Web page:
By the time this version of Repeat Offenders goes out on Facebook this Friday, I’ll be losing my mind at Bloodstock festival. I hope those who are going are having an amazing time and those stuck at home, well, that gives you more chance to read my ramblings about my current favourite tracks.
Green Lung – Reaper’s Scythe
In the run up to Bloodstock I’ve been checking out a few new bands. I’m a massive fan of how the festival have dealt with band drop outs due to Covid by adding lots of underground UK acts to the line-up. The two I’m most excited about seeing is Mother Vulture (more on them in the next paragraph) and Green Lung. I’ve been intrigued to check out Green Lung after a Guardian article described them as blending horror and folk with an occult like fanbase. Their latest release Reaper’s Scythe is a blistering track that certainly lives up to the hype. Beginning with gentle melodies that have the merest hint of Iron Maiden to them, the track kicks off with groovy distorted riffs and vocals that are akin to Uncle Acid and The Deadbeats. Clearly there’s recognisable tones here but make no mistake, Green Lung are masters of their own sound with clear nods to retro psychedelia and the early emergence of metal. Reaper’s Scythe is ominous, emotive and beautiful.
Mother Vulture – The Wave
As soon as I read about Mother Vulture and Metal Hammer describing them as “a modern version of MC5” I knew I had to listen immediately. Apart from the smallest Western like acoustic intro, The Wave is pure rock n roll intensity from the get go. With heavier tones than previously released songs, the track kicks into full throttle with a high pitch shriek. The chorus is enormous and the vocals just exude exhilaration. I’m personally a fan of the little funky interlude between the chorus and verse, the cowbell playfully bouncing off the rhythm guitar. It’s a fantastic rock n roll track that rises to heavier heights in the outro through the use of screams that would be much more common in metalcore. The Wave is ridiculously exciting and its clear the band is ever evolving.
The Shrine – Tripping Corpse (Live)
I started listening to The Shrine back in 2015 when I saw them on tour with Kadavar. Seeing them live I thought they were effortlessly cool as they thrashed through their gritty blend of metal and punk. 2020’s Live at Freak Valley Festival captures this experience perfectly as each track is injected with extra speed and fire. Tripping Corpse is relentlessly fast and edgy, the lyrics druggy and carefree in the most psychedelic way. The whole song production wise has such a retro “I’ve just blasted and finished this track in my garage” kind of vibe which I personally love. Tripping Corpse is wild and reckless, much like the rest of the album.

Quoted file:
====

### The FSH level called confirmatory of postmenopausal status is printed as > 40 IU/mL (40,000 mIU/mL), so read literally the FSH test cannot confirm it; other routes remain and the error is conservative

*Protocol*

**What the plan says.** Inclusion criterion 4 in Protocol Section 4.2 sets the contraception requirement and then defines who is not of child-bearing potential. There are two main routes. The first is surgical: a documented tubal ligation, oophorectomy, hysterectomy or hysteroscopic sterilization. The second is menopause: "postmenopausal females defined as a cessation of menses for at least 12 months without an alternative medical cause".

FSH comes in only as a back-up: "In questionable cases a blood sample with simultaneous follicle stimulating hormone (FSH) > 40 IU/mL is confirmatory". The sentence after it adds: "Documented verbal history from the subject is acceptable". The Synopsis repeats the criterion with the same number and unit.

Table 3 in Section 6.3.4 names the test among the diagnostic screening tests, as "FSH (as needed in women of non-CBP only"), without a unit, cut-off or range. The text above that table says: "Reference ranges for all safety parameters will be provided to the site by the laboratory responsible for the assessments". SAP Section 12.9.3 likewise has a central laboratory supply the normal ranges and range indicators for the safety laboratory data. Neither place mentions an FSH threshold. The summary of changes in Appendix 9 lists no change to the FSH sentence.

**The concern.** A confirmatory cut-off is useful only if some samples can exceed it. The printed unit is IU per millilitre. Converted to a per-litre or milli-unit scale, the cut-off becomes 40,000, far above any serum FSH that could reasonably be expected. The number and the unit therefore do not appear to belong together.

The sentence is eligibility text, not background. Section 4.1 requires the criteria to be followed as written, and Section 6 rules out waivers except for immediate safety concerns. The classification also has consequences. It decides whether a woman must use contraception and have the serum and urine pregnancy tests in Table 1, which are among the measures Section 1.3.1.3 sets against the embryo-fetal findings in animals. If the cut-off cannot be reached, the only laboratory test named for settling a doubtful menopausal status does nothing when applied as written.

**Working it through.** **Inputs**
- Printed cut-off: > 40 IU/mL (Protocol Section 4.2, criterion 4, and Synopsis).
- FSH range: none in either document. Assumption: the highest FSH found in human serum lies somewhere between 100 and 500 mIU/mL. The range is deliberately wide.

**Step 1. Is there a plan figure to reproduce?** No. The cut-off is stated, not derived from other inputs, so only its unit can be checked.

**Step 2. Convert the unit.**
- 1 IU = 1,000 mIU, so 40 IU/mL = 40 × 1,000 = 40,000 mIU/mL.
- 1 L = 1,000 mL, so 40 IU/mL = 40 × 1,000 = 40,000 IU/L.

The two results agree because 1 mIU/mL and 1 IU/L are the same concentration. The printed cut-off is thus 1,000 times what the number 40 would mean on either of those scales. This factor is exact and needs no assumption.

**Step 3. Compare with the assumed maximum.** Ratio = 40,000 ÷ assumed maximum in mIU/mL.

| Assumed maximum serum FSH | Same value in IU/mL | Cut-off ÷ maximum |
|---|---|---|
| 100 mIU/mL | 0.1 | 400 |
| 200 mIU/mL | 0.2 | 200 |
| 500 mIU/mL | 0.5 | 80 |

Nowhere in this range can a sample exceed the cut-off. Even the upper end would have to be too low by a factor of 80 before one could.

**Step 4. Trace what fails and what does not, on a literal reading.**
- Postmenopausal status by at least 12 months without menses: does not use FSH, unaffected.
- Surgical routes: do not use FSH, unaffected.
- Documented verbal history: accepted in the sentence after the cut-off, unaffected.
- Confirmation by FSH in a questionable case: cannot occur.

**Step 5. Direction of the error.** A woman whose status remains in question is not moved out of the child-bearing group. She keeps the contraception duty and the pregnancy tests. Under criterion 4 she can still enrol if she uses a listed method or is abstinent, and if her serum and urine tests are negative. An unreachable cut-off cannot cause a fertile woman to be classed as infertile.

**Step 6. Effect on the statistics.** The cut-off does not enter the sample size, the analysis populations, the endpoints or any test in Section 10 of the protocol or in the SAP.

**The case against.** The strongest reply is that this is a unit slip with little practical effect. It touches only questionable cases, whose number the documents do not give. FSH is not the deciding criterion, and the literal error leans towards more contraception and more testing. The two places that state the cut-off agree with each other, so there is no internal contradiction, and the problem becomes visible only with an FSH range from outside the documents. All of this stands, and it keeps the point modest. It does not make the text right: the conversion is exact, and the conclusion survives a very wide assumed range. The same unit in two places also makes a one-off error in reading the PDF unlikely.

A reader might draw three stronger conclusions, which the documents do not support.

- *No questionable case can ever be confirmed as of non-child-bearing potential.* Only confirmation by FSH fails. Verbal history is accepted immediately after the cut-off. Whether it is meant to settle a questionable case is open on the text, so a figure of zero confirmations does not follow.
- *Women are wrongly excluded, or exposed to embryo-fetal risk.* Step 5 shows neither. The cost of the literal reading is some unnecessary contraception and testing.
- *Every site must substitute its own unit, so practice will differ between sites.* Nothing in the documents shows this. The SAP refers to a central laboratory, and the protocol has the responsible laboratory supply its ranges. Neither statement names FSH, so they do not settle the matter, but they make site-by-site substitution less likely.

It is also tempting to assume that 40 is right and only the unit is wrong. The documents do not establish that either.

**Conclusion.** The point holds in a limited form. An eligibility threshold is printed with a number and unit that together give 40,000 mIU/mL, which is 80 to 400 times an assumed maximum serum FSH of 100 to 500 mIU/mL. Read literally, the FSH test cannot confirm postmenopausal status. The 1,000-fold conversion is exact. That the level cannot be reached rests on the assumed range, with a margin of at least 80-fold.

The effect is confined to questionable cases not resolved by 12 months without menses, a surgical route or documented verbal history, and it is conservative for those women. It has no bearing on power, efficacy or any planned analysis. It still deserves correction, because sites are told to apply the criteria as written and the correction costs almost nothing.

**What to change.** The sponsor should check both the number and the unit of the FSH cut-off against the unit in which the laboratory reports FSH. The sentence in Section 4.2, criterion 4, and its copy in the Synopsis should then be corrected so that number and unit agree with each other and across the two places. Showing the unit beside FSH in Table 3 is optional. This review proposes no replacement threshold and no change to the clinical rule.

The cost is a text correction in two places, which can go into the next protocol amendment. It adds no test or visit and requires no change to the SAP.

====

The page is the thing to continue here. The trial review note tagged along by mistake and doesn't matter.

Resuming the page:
Johnny Cash – Personal Jesus
I’ve been going through a country phase over the past few months and regularly switching between Dolly Parton and Johnny Cash. Cash’s covers are second to none as Depeche Mode’s Personal Jesus took on a darker form in 2002. There’s just something so intrinsically bad ass about the isolated acoustic guitar riff, deep and foreboding, the perfect theme for an Outlaw roaming the wild west. Stripped back, the song possesses an intimate feel and is so much more personal when thinking of Cash’s troubled history and connection to religion. It’s one of my favourite tracks to listen to whilst walking alone.
ZZ Top – Ten Dollar Man
The news of Dusty Hill’s passing broke my heart. I blab on about Motorhead a lot but ZZ Top even pre dates them and are right next to Motorhead as my favourite band. I’ve been listening to ZZ Top since I was a kid, often watching a DVD with my dad of all their iconic MTV era music videos. On a whim, I decided to see them in London in 2019 and I’m forever thankful to that gig for letting me see the absolute bass master at work for the first and last time.
There’s so many ZZ Top songs that I could have picked that not only showcase Dusty’s unique bass playing but also his wonderfully bluesy voice. I’ve gone ahead and picked one of my absolute favourites and a critically underrated ZZ Top track. Ten Dollar Man from 1976’s Tejas is Texas blues perfection with Dusty’s melodic and frequently sassy vocals taking centre stage. There’s an abundance of groove and soul throughout, the instruments tight as ever and locked in with the rhythm of Dusty’s iconic voice. It’s a perfect example of the blend of blues, boogie and hard rock that ZZ Top crafted so well in the 70s.
RIP Dusty Hill, you will be sorely missed.